People from Sweden like to call us the last Soviet state and we are the only nation in the world that I know of that still celebrates The Red Army on the 8th of may.
Originally Posted by alphaomega
Actual Book: When China dominates the World. (Go to Cnn GPS and see the program about that book).
Related Google (book) search: When china dominates the world
Look at the countries that will boycott this years Nobel Peace Prize seremony and Google:
boycotted the Nobel (peace) Prize seremony (Hitler did and he issued a statement that no German citizen was allowed to receive any Nobel prize).
or variations thereof. I have not heard that Russia will not be present.
Norway is ruled by a big social democratic party (and a smaller to the right and one to the left) like Australia.
There is no populist tea party (some democrats on Cnn call them vulgar) in Norway than cook warm tea that has to be cooled by the Senate yet, but England is coming closer.
Last edited by kgun; 11-25-2010 at 07:18 AM.
Never been to Norway. Traveled Sweden, Finland and Denmark, but not Norway. Interesting thought kgun. I came originally from Czechoslovakia. I have seen communist regime, lived in West Germany for 8 years and seen the capitalist system, now I live in Australia and still have to find system that supports human kind. Its all about power and greed.
I think the correct title of the book is:
When China rules the world
But they gave us the great honor (and burden) of giving out the Nobel (was from Sweden) Peace Prize.
Originally Posted by kgun
I see no better alternative than a regulated capitalistic system. American turbo capitalists and Chinese communists would certainly disagree.
Originally Posted by alphaomega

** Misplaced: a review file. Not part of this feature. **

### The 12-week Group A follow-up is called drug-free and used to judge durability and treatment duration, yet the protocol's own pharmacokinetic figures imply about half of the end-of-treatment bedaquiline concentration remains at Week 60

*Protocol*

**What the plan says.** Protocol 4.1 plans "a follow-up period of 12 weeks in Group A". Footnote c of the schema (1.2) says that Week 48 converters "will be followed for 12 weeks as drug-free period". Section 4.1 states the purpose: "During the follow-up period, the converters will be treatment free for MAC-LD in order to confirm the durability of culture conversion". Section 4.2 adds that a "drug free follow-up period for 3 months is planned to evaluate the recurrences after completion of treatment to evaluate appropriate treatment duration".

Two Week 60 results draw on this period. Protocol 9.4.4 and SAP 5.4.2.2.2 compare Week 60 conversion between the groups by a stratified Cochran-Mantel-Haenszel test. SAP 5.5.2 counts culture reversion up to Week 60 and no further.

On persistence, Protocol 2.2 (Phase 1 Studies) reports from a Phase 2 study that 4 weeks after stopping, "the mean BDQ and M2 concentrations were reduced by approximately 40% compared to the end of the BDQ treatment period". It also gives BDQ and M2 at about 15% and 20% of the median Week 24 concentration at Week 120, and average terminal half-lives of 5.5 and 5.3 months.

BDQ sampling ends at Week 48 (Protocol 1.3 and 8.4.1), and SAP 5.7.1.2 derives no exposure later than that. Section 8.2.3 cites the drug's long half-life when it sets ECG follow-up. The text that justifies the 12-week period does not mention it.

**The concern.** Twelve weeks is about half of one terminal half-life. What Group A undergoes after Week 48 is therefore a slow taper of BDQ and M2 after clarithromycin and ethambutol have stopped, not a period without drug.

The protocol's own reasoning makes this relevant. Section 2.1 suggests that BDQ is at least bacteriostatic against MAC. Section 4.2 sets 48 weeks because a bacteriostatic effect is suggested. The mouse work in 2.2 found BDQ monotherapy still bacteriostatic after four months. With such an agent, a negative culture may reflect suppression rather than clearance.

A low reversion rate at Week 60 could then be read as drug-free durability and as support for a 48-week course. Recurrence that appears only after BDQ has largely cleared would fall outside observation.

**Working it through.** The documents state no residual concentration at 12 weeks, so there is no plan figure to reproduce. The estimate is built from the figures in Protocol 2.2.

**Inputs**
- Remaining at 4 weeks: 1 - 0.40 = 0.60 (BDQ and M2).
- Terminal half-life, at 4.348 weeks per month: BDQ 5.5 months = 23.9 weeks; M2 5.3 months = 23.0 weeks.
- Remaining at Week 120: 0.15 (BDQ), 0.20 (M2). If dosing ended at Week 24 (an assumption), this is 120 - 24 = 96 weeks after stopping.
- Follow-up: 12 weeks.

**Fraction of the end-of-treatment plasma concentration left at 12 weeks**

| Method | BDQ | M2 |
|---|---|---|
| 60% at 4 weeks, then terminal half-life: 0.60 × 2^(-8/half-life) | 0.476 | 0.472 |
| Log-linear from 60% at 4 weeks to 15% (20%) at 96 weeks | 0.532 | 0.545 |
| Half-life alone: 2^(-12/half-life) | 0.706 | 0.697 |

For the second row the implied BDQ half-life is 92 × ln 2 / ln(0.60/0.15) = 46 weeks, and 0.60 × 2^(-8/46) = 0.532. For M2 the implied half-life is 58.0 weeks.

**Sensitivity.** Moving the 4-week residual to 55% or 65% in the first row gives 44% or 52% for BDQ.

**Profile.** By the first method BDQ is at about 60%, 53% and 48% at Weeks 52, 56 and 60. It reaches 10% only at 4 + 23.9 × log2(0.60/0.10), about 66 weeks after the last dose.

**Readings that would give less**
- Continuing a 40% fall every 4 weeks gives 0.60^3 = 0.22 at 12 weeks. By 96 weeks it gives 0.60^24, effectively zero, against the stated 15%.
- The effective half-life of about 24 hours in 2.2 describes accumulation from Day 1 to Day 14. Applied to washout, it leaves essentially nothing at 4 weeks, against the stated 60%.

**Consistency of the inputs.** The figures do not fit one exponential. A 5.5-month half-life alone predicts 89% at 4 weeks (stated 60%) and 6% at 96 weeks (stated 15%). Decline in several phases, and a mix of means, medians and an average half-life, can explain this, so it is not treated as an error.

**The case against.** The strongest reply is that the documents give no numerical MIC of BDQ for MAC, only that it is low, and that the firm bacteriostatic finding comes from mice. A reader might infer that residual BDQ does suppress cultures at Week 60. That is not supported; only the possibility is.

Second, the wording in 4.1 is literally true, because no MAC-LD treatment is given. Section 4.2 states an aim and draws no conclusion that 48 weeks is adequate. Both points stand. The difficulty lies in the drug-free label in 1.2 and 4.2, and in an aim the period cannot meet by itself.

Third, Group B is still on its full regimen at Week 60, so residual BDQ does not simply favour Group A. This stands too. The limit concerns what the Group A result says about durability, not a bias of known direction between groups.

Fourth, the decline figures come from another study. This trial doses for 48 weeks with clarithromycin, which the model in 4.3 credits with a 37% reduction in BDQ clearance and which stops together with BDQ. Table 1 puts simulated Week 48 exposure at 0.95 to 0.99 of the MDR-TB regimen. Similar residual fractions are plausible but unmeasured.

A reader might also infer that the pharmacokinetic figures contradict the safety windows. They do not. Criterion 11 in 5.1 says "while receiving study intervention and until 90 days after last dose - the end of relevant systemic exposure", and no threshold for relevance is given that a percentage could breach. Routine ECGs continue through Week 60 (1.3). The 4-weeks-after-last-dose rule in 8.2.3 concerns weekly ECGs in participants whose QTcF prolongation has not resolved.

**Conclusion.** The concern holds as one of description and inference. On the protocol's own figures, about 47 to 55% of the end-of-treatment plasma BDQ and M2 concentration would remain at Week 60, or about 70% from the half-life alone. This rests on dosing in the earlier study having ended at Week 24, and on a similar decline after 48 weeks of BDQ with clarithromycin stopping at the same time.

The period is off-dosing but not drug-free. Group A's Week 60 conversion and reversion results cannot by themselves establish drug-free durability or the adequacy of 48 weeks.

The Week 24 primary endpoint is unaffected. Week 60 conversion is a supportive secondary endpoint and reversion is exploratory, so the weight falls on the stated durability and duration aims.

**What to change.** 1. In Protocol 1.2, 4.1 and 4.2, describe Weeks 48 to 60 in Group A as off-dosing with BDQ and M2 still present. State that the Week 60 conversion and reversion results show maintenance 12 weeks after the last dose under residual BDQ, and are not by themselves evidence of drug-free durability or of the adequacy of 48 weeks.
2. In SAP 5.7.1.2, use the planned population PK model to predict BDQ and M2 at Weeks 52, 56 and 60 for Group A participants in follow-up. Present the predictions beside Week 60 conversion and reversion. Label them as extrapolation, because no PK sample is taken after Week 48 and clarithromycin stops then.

Last edited by kgun; 11-25-2010 at 08:01 AM.
There can be one advantage with China since they may be more neutral to religion than some other countries. They may succeed in developing Afghanistan. Google
china coper mines Afghanistan
Last edited by kgun; 11-25-2010 at 08:36 AM.
Yes, i think power and greed are the ones which are ruling the world now a days @ alphaomega and kgun.. i do agree with both of your opinions sir, i think if the government does something good then the citizens also tries to do something good.. if they do anything wrong.. citizens do say.. if they are doing it wrong why not we then??
Also, the web is not being utilized in a proper manner as what i have been seeing what its supposed to be.. many of us need to know "why" and "what" sort of things on Google, but its all more commercial..
Tim is a brilliant man but I think he misses the mark here. Malls in your area attempt to monopolize consumers, but people still shop elsewhere. Sometimes not everything you want is in one facet of the internet, whether it's an app, or walled garden. The openness of the web will win out over these closed networks because people have varied interests and demands. A good example is Walmart. They are insanely huge yet they don't make up more than 50% of consumer spend. The same is true for the internet. Properties will be monopolistic and attempt to gain 100% of the pageviews but this is simply not realistic and things tend to spread out over time.
Google had a much more dominant position just five years ago. Now they have to share "their" users eyeballs with Yahoo/Bing, Facebook, and Twitter. The web is a zero sum game of finite users with everyone attempting to horde the pageviews but again, it's just not going to happen - at least without manipulation at the highest levels.
It is thought provoking that the revolution in Egypt is also named a Facebook or a digital revolution. The man who was the driving force on Facebook is a Google employee.